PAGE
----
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Host of 'Making Gay History' reflects on coming of age during the AIDS crisis


When Eric Marcus was about 30 years old, he wrote a book called "The Male Couples Guide to Living Together." It came out in 1988, when there weren't too many gay people in the public eye. So on his book tour, he answered a lot of personal questions, like when Eric told an interviewer that he and his partner had never been tested for HIV.


ERIC MARCUS: There's a battle back and forth on that. And the fallout from finding out that you're positive, HIV positive, is so damaging so often that we decided it's easier to live with the thought in the backs of our minds that we are negative and practice safe sex than to live knowing that we were positive.

SHAPIRO: Eric Marcus unearthed that tape from 1988 for a six-part audio memoir, "Coming Of Age During The AIDS Crisis." It's the latest season of his podcast, "Making Gay History." Eric Marcus, welcome to ALL THINGS CONSIDERED.

MARCUS: Delighted to be here. Thank you, Ari.

SHAPIRO: We're going to zero in on just one part of one episode of this podcast, when you and your partner Barry got your first HIV tests. In 1988, when you told that interviewer that you had never been tested, what medical resources were there for people who learned that they had HIV?

MARCUS: In 1988, there was one drug that was demonstrated to be effective, marginally, for people who were infected with HIV and had AIDS, and it only was demonstrated to extend life maybe a few months. And it was highly toxic. About 50% of the people who were given AZT couldn't tolerate it.

SHAPIRO: So there was almost no upside to learning you were HIV positive.

MARCUS: (Laughter) There was...

SHAPIRO: There was almost nothing you could do if you found that out.

MARCUS: There was virtually nothing, yes, except for - and that's actually why we got tested, that he was my then partner, and I had read in Scientific American about how this drug could extend life. But other than that, there was nothing you could do other than take good care of yourself and maybe meditate.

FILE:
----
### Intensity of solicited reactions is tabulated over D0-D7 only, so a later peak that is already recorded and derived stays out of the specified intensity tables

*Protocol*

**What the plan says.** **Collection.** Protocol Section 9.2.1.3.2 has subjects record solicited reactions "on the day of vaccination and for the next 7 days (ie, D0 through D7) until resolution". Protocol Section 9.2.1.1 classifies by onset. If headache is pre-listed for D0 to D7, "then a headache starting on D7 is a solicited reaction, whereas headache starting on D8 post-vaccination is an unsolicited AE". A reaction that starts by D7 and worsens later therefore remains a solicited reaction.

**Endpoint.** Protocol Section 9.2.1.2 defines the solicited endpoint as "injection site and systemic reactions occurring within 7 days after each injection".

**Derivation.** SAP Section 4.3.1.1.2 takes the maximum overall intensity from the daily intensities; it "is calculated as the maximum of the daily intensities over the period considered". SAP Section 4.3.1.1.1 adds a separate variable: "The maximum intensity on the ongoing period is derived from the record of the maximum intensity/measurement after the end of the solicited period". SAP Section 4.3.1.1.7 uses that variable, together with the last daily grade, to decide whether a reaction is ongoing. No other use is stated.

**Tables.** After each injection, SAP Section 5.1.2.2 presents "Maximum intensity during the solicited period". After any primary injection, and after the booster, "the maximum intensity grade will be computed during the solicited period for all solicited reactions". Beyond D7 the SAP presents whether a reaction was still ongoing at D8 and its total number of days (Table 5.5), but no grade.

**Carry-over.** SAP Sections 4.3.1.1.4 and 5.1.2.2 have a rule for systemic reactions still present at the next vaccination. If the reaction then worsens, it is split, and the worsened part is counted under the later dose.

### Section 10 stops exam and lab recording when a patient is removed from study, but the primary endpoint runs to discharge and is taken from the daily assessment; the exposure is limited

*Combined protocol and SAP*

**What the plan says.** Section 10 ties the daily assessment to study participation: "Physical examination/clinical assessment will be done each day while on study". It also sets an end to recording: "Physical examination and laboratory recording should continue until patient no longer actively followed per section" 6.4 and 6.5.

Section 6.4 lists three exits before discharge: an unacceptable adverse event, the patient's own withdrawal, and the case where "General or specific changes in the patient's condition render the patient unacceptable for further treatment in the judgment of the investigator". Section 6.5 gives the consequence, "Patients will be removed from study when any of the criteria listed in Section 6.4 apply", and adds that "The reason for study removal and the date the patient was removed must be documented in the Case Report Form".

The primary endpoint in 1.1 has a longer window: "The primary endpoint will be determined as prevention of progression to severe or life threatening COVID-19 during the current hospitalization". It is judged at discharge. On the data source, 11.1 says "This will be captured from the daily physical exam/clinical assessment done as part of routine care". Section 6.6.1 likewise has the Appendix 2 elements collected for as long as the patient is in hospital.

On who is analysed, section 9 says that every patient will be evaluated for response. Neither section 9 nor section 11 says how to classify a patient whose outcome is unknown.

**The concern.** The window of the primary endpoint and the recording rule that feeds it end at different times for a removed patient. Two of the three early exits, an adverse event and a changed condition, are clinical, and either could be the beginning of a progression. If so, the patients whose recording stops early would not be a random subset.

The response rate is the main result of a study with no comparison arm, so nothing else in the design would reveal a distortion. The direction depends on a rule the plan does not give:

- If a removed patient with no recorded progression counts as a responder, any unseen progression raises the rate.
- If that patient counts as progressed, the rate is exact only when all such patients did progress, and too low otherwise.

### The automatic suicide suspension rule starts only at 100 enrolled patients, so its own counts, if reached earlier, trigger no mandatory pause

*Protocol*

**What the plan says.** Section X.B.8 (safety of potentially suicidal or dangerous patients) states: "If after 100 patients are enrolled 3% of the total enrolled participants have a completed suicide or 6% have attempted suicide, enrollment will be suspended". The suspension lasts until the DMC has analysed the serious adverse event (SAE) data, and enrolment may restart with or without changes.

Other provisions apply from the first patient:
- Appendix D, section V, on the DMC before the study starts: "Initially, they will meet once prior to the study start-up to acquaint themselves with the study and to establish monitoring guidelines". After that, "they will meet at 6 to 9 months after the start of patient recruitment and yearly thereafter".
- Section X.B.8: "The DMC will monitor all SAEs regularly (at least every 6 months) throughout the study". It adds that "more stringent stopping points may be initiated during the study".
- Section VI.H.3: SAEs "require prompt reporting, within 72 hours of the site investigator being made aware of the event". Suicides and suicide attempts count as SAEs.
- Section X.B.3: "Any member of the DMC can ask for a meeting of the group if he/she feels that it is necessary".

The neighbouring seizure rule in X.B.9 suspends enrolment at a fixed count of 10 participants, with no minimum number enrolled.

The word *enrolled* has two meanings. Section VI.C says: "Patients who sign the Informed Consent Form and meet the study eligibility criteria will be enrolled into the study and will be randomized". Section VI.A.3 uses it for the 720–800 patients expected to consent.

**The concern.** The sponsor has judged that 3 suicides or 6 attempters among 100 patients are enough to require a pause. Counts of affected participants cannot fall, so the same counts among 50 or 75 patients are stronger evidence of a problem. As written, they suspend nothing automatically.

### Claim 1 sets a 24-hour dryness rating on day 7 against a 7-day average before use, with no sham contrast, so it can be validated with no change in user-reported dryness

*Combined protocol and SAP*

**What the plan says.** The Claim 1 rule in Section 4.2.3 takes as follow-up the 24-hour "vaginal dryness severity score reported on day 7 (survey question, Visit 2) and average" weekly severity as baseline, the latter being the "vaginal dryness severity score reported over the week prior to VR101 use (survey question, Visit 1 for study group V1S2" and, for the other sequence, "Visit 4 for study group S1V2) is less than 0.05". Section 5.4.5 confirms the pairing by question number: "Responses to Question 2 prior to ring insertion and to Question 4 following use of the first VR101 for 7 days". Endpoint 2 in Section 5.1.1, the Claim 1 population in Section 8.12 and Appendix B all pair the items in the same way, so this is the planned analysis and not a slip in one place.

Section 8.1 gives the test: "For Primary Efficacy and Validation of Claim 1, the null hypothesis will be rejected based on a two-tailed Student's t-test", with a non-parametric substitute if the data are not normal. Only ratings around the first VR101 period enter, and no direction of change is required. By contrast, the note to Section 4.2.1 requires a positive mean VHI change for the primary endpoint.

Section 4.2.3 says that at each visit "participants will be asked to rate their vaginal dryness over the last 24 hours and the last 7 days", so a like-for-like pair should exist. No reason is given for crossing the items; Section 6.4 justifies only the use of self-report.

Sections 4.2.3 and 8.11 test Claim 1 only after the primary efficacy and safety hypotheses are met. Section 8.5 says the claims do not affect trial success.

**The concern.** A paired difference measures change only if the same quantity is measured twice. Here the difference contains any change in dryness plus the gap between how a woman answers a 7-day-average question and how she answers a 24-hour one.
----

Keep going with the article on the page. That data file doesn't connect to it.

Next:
SHAPIRO: So you and Barry finally decided to get the test, and instead of going to your doctor, you went to a clinic where you could be anonymous because there was still so much stigma around HIV. And at the time, it took three weeks to get results. What was that wait like?

MARCUS: It was the longest three weeks of my life. When I found my datebook from that time, I marked the day when we got our results D-Day because it carried such weight. I was surprised to find that. It was November 30 of 1988.

SHAPIRO: So we're going to zero in on that day - November 30, 1988, when you went to the clinic to get your results, and you met a social worker named Solveig Simonsen, who you tracked down all these decades later for the podcast and relived this day. And I want to play listeners a few minutes of this, and then we'll talk about it.


MARCUS: So I remember going into your office. You smiled. You showed me - indicating where I should sit, and I sat next to your desk. You had the file on your desk. You opened the file. And as you were doing this, it was like a movie to me because suddenly I couldn't hear anything except the blood rushing through my ears and my heart pounding. And the color left the room. It was terrifying. And you opened the file. I can see you opening the file. And you looked down, and you smiled, and you looked up at me. And you said, you're negative. And I almost fainted. The sound came rushing back. The color came back into the room. And I didn't cry, but I was giddy. You had handed me a little slip of paper. It said Solveig.

SOLVEIG SIMONSEN: Yeah, I know. And it was written by me. It was my handwriting.

MARCUS: So it said Solveig, and it had my number.